Bald eagles get their day—or two—in the sun this weekend. Wildlife workers and volunteers will have their eyes on the skies, as they tally and report sightings of bald eagles, across the country.
The Midwinter Bald Eagle Survey has been held for over 30 years, coordinated by the Army Corps of Engineers. For flexibility, surveyors have January 2-16 to finish their non-overlapping routes, though the target dates are January 11 and 12.
“We counted over 3,000 eagles last year. We are coming up with some interesting patterns here in Iowa,” notes Stephanie Shepherd, wildlife diversity biologist with the Iowa DNR. “Normally, our highest concentration of eagles would be along the Mississippi River; concentrated below the dams where there is open water. But we actually had higher counts in 2010 and 2011 on the Des Moines River, and then back to the Mississippi in 2012, but numbers were a little suppressed. We have the numbers. They are just spread out a little more around the state.”
Shepherd says those trends point out the changing dynamics of Iowa’s winter eagle populations; which have streamed upwards over the last few decades. “Iowa is a terrific place for winter eagle watching. We generally have the best concentrations along our bigger waterways, in areas where water is open.”
Besides the scientific data provided by the midwinter survey, eagle viewing is embraced by outdoor Iowans each winter. Communities up and down the Mississippi River, and several on larger inland streams, host Bald Eagle Days with indoor displays…and outdoor viewing spotting scope positions for watching our nation’s symbol.
“The bald eagle is really a fascinating bird,” underscores Shepherd. “It gives us, a kind of hope, with its population recovery. It is a success story. It shows up now in places we never expected eagles to be. They are also a lot of fun to watch and listen to, with their social behavior in the winter.”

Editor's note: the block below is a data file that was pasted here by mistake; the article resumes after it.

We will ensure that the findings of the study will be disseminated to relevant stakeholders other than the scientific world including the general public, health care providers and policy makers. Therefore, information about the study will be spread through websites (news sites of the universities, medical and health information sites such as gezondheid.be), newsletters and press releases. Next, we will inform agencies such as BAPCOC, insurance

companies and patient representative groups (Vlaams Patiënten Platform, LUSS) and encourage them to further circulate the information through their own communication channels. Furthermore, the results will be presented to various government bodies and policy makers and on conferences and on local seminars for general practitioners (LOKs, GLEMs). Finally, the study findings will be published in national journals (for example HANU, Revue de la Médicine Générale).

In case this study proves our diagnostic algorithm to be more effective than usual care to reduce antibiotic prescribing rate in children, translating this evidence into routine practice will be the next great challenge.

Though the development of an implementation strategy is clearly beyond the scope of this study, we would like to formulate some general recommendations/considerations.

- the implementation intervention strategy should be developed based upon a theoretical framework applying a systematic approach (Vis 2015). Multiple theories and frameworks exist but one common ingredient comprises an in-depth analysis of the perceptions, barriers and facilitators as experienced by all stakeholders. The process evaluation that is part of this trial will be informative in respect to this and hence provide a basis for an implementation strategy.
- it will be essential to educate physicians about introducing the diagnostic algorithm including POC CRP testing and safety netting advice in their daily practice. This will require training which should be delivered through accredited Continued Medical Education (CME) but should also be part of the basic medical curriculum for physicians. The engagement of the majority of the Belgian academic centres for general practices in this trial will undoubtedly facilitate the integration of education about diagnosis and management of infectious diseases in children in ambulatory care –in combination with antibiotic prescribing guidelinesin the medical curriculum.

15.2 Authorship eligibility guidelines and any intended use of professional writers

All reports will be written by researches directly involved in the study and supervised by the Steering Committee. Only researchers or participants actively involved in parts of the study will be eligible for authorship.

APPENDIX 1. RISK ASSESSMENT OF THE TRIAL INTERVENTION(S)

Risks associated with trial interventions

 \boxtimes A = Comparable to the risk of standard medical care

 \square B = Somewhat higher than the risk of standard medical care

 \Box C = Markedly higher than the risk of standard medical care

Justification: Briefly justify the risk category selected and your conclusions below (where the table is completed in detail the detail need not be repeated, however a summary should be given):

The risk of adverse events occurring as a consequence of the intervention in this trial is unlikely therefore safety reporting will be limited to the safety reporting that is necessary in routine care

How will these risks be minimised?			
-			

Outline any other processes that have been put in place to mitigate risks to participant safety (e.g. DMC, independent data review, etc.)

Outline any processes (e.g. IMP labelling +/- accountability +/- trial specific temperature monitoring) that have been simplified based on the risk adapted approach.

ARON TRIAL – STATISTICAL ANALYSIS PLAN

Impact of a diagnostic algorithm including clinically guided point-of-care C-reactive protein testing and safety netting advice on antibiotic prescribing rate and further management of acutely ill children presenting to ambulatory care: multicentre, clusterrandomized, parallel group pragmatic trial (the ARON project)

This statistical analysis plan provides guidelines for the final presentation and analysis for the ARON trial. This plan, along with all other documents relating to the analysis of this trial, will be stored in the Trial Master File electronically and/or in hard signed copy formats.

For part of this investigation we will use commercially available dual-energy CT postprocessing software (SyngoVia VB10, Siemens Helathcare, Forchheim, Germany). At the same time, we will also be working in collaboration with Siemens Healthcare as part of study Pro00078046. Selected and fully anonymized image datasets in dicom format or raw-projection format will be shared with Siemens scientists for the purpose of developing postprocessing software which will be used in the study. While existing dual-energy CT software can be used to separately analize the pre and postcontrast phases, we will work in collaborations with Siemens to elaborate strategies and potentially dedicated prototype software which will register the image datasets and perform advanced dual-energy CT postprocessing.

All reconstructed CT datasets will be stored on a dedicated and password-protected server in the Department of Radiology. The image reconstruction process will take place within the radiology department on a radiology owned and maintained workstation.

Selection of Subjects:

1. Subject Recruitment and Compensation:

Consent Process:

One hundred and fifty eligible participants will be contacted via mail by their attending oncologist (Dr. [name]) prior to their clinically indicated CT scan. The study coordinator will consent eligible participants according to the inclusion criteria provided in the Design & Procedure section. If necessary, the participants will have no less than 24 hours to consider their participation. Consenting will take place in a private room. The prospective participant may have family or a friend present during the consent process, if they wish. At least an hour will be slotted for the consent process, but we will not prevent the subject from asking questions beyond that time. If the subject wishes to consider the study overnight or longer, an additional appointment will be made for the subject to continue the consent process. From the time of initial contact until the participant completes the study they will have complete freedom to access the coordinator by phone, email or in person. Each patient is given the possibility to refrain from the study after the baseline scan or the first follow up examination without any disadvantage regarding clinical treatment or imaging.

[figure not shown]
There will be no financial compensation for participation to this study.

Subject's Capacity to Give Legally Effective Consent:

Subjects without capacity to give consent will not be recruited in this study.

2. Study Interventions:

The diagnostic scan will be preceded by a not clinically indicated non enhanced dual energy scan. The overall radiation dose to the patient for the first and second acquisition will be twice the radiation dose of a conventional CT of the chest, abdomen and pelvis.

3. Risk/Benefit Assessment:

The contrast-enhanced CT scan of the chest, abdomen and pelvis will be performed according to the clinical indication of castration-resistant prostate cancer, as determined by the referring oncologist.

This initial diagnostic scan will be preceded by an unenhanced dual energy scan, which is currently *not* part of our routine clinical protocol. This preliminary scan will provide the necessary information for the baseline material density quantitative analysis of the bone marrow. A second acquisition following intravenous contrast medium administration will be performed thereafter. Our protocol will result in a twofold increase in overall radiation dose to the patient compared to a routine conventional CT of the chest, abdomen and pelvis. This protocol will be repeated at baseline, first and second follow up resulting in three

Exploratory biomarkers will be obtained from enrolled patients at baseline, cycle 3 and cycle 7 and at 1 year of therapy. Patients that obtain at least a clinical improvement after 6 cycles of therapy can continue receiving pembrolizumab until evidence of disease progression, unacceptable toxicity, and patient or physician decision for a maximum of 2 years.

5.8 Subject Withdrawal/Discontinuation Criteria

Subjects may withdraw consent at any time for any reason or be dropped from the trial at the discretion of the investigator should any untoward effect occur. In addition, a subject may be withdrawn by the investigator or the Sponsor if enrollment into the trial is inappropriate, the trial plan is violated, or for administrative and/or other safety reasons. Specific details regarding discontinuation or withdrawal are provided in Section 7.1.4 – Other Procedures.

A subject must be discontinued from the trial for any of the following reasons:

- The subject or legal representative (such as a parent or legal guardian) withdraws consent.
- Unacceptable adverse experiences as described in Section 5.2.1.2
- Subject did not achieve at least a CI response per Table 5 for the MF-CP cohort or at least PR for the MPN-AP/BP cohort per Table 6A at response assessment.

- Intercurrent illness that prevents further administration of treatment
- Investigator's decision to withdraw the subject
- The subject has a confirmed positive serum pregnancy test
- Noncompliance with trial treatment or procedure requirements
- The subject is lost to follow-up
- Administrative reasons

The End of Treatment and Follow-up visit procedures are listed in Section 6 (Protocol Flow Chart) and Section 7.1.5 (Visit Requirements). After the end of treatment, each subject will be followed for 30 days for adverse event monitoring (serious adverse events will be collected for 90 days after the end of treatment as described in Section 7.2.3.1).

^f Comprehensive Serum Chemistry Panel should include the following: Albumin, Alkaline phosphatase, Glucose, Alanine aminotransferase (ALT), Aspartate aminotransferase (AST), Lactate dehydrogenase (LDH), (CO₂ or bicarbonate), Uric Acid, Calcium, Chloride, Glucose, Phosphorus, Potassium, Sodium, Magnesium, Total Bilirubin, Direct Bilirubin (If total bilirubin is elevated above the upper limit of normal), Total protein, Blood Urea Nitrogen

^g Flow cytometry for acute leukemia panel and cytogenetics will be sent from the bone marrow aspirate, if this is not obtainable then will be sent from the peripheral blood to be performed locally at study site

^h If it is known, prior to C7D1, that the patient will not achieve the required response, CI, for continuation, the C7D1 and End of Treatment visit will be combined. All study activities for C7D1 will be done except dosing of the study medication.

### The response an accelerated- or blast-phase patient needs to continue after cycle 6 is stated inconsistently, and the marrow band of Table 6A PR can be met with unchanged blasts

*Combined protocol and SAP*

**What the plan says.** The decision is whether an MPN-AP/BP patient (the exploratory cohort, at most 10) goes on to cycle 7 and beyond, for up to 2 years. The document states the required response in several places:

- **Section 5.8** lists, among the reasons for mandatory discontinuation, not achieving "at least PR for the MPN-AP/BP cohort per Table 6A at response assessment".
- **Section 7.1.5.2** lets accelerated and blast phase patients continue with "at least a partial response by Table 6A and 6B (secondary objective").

For bald eagle events and sponsors, go to www.iowadnr.gov
and scroll through the news releases (center page) to find the list of events, times and locations
Watching from the Inside
Not every eagle wintering in Iowa will be included in the midwinter survey. However, one watching ‘from the inside’ is still alive.
His fate was in doubt when Robert Strickell noticed him in the corn stubble near Hwy. 63 in Howard County, three days before Christmas.
“I had been heading out to cut wood, when I saw him hopping in the field. He couldn’t fly,” recalls Strickell, of Elma. “I watched him, and made a few calls, trying to get someone to come out.”
With no one able to get to the bird before dark, Strickell was able to get his heavy coat over the bird and coax it into a plastic pet carrier. It spent the night in the neighbor’s basement, before a ride was arranged.
The next stop was the Macbride Raptor Project clinic, on the Cedar Rapids campus of Kirkwood Community College. Dozens of raptors are treated there each year.
Project director Jodeane Cancilla, technician Jenny Zieser and volunteer Michael Giller went to work on the injured bird.
“Jenny is feeling for a fracture. We’ll x-ray tomorrow, but she’s going over him; checking the humerus, radial, ulna and metacarpels,” explained Cancilla. A blood sample went into a lead exposure detector. It came back ‘suspicious,’ but not overly dangerous.
In the new year, prospects are looking up. Test showed no broken bones, or physical traces of lead in his system. With contusions over his eyes, Cancilla thought perhaps the bird had been forced to the ground by a passing car, and had trouble seeing when found. His next stop was the clinic’s flight cages near Solon. He is being hand fed as he works to regain strength and negotiate around the facility’s perches, poles and trees. This one might make it.
That single eagle’s recovery parallels—on a small scale—the comeback of our nation’s symbol. Everybody remembers how DDT poisoning sent eagle numbers plummeting in the 1940s, 50s and 60s. Banning the pesticide and setting aside areas of habitat did the job. From virtually no eagles seen in Iowa in the1970s…bald eagles accent the skies and open waters across Iowa, in the 2000s.